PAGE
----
By now we all know that mindfulness meditation is good for us, but just how good is it? Well, studies that include brain scans show that with regular practice, meditation can actually change the physical structure of our brains for the better. How exactly is this possible, and why is it important? Good questions.
Neuroplasticity is the brain’s extraordinary capacity to change with repeated experiences. Some of those changes include new neurological connections, new brain cells, and enhanced brain cell activity. Think of the repetition required to learn how to play the piano well. If you took a few lessons for a few months, you might be able to plunk out a simple song but would soon forget how to play. Extend that regular practice over several years, and your brain becomes hard wired to know how to play the piano.
A similar thing happens with a consistent meditation practice. Scientific studies have shown regular meditation produces positive changes to the hippocampus, a part of the brain that plays a huge role in learning, memory, and emotional regulation. The same thing has been found in studies looking at the amygdala, that part of the brain that manages our fight, flight or freeze response when we are faced with danger (both real and perceived). Just like the brain can be hard wired to learn how to play piano, with regular meditation it can also be re-wired to help improve focus, decision making, impact our physical state, and help manage our emotions. The good news is those who meditate regularly are literally changing their brains in as little as eight weeks! A much shorter time than it takes to learn how to play the piano.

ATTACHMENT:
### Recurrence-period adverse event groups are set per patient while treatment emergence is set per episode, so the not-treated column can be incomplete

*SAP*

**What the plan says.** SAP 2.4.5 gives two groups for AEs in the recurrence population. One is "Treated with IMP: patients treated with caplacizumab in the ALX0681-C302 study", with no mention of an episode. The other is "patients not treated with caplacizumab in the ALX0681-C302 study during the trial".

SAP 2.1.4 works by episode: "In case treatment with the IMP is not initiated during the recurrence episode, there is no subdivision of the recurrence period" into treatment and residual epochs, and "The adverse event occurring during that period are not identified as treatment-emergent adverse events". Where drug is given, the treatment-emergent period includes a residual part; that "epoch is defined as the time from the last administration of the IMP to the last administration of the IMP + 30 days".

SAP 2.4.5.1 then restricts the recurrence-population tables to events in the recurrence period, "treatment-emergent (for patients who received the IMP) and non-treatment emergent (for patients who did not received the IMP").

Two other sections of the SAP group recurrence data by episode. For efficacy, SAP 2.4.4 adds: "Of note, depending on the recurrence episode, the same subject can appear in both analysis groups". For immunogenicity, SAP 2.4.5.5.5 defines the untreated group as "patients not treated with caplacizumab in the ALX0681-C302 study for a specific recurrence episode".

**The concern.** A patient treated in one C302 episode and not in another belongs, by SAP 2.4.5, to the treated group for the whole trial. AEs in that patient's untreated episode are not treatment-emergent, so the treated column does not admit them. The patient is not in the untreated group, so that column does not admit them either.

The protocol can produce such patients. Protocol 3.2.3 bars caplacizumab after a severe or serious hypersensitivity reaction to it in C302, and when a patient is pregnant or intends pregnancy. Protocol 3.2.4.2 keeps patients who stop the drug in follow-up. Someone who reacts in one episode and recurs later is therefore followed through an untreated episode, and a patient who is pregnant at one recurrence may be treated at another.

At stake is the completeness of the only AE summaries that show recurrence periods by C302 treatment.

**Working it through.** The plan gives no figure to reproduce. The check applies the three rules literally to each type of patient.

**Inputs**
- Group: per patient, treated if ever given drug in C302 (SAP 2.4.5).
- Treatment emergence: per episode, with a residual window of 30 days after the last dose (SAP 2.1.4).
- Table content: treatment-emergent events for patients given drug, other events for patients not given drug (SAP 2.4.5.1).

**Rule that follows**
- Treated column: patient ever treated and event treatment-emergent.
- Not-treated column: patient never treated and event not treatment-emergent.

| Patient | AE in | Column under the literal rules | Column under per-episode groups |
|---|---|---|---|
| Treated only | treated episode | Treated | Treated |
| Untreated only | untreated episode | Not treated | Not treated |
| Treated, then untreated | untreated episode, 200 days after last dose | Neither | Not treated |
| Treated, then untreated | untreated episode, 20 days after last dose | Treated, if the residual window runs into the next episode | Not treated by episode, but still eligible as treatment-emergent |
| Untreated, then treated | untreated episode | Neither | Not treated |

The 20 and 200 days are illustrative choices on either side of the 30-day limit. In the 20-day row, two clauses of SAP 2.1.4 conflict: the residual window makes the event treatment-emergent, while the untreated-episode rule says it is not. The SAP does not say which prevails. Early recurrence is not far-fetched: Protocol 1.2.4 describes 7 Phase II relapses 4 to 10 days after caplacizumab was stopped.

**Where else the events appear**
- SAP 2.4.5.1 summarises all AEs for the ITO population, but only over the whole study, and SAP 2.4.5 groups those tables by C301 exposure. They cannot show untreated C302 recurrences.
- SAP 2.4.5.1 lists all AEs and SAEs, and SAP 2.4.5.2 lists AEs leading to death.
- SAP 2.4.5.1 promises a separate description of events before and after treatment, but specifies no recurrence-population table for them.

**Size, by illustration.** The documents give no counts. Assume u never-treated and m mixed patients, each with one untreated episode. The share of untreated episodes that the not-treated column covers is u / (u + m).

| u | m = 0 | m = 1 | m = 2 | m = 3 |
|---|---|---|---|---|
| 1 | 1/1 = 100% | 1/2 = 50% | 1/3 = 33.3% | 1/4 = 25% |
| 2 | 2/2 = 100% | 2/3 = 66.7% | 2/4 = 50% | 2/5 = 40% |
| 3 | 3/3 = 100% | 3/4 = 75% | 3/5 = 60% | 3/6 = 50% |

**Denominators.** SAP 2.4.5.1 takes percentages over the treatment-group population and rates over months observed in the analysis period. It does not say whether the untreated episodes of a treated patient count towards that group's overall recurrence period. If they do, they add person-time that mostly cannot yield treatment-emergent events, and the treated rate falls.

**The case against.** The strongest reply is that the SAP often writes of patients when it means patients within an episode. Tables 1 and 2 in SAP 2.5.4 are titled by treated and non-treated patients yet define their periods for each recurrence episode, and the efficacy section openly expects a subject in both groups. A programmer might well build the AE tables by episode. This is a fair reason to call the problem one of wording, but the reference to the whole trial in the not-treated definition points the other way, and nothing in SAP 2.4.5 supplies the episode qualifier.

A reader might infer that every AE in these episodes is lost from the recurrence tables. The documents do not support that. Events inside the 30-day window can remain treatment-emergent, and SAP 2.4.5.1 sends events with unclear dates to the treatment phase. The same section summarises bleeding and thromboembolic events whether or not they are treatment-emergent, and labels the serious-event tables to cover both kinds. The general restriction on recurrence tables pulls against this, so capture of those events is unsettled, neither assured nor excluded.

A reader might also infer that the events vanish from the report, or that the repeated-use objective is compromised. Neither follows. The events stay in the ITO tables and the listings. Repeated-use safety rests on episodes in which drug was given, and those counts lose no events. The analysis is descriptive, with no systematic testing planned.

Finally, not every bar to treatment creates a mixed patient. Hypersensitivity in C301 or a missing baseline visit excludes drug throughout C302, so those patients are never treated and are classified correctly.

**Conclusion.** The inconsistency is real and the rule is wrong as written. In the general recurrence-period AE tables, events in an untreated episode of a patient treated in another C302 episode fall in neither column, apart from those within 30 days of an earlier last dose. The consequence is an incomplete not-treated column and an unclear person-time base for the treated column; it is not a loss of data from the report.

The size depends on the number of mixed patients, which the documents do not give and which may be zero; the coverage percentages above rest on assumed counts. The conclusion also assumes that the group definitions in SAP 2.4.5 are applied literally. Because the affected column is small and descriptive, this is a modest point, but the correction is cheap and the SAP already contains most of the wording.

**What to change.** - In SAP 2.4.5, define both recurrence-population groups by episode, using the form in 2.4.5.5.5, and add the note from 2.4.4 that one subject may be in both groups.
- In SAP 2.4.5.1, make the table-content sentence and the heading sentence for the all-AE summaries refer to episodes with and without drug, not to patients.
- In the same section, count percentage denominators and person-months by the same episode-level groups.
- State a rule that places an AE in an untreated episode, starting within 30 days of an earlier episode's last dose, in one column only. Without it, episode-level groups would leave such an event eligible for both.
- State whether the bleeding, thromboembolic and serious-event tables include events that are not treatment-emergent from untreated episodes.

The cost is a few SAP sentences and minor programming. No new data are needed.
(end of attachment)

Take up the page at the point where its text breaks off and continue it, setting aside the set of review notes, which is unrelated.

So why does this grey matter, matter anyways? Over stimulation on a constant basis has become our societal norm, so we may not even recognize just how stressed and distressed we truly are. Our nervous systems, our bodies and our brains are all impacted by this constant state of “too much” contributing to a variety of physical and emotional issues. Starting a mindful meditation practice may not cure human kind of all that ails us, but it can certainly begin to shift the structure of our brains so that we can begin to think more clearly, regulate our emotions, relax our nervous systems, and feel more at ease in our bodies and in the world around us.
This very ancient practice of mindfulness meditation has some very real, modern day applications that could help us feel just a little bit better. And now more than ever, we could all collectively use something that makes us feel just a little bit better.